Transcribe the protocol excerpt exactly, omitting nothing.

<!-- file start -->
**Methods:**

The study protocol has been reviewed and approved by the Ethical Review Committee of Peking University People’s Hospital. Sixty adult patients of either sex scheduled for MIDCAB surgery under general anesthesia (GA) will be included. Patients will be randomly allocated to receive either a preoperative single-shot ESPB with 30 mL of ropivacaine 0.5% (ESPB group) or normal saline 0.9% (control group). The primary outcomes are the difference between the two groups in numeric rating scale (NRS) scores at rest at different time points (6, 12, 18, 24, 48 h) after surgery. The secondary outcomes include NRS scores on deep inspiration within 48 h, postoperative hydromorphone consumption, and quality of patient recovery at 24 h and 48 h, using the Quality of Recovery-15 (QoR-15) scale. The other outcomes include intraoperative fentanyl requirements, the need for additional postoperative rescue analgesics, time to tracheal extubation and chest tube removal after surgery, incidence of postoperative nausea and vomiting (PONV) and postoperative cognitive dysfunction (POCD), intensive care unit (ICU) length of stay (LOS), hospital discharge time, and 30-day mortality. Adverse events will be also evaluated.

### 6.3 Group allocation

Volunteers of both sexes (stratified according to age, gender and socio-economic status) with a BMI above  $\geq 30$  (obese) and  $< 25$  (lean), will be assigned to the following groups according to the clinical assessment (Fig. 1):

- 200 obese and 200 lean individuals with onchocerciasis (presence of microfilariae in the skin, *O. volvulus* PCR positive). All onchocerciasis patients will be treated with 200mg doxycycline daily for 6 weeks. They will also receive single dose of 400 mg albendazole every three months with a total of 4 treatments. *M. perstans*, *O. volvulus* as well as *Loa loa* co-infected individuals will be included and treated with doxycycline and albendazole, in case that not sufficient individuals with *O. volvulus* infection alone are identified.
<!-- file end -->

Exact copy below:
**Methods:**

The study protocol has been reviewed and approved by the Ethical Review Committee of Peking University People’s Hospital. Sixty adult patients of either sex scheduled for MIDCAB surgery under general anesthesia (GA) will be included. Patients will be randomly allocated to receive either a preoperative single-shot ESPB with 30 mL of ropivacaine 0.5% (ESPB group) or normal saline 0.9% (control group). The primary outcomes are the difference between the two groups in numeric rating scale (NRS) scores at rest at different time points (6, 12, 18, 24, 48 h) after surgery. The secondary outcomes include NRS scores on deep inspiration within 48 h, postoperative hydromorphone consumption, and quality of patient recovery at 24 h and 48 h, using the Quality of Recovery-15 (QoR-15) scale. The other outcomes include intraoperative fentanyl requirements, the need for additional postoperative rescue analgesics, time to tracheal extubation and chest tube removal after surgery, incidence of postoperative nausea and vomiting (PONV) and postoperative cognitive dysfunction (POCD), intensive care unit (ICU) length of stay (LOS), hospital discharge time, and 30-day mortality. Adverse events will be also evaluated.

### 6.3 Group allocation

Volunteers of both sexes (stratified according to age, gender and socio-economic status) with a BMI above  $\geq 30$  (obese) and  $< 25$  (lean), will be assigned to the following groups according to the clinical assessment (Fig. 1):

- 200 obese and 200 lean individuals with onchocerciasis (presence of microfilariae in the skin, *O. volvulus* PCR positive). All onchocerciasis patients will be treated with 200mg doxycycline daily for 6 weeks. They will also receive single dose of 400 mg albendazole every three months with a total of 4 treatments. *M. perstans*, *O. volvulus* as well as *Loa loa* co-infected individuals will be included and treated with doxycycline and albendazole, in case that not sufficient individuals with *O. volvulus* infection alone are identified.